Or not. :unsure:

 

I'm developing a line of tactical style knives and being able to produce this effect (in conjunction with a hamon/hardening line) in 5160 is my goal. Of course I'll share any details that don't become apparent.

 

Brian

 

 

Notes and further reading!

 

http://doc.tms.org/ezMerchant/prodtms.nsf/...pdf?OpenElement

 

http://doc.tms.org/ezMerchant/prodtms.nsf/...pdf?OpenElement

 

http://www.bladesmithsforum.com/index.php?sh...l=alloy+banding

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Nature abhors organization! Any ordered system, if left to its own, will become disordered (do you have kids?). Alloy segregation is a degree of order. Things are separated and nature doesn't like that. Nature wants to achieve maximum ENTROPY! Entropy is disorder. The more you heat the metal, the easier it is for the carbon and other elements to diffuse toward maximum entropy, or maximum distribution throughout the piece. Now having delivered that rant, you really cannot seriously affect alloy banding at normal heat treating temperatures and times. I once left a piece of steel sitting at 1950F for 24 hours just to see what would happen. Aside from a LOT of scale, not much happened to the microstructure. Soooooooooooooooooo.........if you accept all that, someone explain why metallic crystals are so well ordered? After all, crystals are NORMAL!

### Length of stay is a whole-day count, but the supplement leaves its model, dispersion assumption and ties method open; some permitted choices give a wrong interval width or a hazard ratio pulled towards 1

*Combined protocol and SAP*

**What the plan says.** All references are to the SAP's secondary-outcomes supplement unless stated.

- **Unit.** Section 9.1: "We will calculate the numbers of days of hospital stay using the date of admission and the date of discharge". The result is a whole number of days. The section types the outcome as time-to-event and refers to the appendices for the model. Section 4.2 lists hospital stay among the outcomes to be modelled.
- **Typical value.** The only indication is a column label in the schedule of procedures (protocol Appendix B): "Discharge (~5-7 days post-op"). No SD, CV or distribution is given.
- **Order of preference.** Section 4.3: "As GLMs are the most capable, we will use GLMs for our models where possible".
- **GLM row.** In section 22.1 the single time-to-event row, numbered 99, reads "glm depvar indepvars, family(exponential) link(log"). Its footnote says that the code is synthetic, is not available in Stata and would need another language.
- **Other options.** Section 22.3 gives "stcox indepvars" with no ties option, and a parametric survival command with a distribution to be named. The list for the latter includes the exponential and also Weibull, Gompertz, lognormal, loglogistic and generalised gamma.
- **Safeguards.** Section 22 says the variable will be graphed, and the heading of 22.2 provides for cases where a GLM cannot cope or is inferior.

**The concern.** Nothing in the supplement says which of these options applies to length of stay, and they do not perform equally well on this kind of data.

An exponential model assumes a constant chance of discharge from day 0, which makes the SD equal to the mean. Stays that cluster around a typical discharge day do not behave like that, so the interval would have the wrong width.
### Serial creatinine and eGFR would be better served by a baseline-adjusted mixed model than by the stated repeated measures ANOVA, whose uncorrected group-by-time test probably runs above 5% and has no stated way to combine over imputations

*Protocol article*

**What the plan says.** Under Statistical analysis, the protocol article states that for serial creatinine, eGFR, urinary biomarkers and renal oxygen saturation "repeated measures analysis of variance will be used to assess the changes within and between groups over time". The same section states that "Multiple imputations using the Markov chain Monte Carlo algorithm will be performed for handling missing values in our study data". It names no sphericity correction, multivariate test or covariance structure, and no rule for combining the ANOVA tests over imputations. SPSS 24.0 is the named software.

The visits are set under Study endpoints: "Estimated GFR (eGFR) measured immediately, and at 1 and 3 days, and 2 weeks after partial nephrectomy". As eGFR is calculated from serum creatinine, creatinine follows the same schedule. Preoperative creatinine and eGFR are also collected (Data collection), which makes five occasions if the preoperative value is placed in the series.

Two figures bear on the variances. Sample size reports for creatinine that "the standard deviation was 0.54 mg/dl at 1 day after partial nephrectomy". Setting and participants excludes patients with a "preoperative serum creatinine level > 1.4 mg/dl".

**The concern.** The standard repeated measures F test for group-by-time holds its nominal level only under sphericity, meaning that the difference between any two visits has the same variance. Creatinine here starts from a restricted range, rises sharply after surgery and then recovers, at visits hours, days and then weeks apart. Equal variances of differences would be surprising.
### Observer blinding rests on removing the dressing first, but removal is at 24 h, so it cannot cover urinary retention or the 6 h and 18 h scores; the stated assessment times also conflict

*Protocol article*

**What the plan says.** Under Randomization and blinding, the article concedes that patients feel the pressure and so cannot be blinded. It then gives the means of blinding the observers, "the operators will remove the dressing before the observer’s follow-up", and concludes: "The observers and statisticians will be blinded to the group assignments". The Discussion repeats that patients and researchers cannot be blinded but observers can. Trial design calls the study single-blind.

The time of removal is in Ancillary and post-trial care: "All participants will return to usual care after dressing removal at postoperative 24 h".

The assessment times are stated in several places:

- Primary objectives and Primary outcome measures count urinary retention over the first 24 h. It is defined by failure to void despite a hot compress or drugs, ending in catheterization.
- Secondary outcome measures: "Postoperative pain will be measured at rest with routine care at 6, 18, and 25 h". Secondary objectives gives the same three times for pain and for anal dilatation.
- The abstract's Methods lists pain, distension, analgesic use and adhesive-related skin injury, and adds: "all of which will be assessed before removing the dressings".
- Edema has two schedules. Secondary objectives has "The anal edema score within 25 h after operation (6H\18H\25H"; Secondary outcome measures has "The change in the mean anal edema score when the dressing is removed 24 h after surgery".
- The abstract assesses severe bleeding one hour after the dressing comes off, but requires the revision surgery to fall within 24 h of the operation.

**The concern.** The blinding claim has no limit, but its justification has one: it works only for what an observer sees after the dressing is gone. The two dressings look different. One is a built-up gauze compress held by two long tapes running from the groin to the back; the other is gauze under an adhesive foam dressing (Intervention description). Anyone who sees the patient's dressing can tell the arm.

That was a bone for TAI! :lol:

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i think it would be easier to apply the elements to the surface of the blade while the blade is hot, its actually part of an idea i got a while back to apply copper and/or gold or other precious/soft metals to steel.

this way i can create designs or patterns for jewelry, fittings, or a blade.

 

but this will give you the greatest ability to reproduce an alloy banding type effect if it works.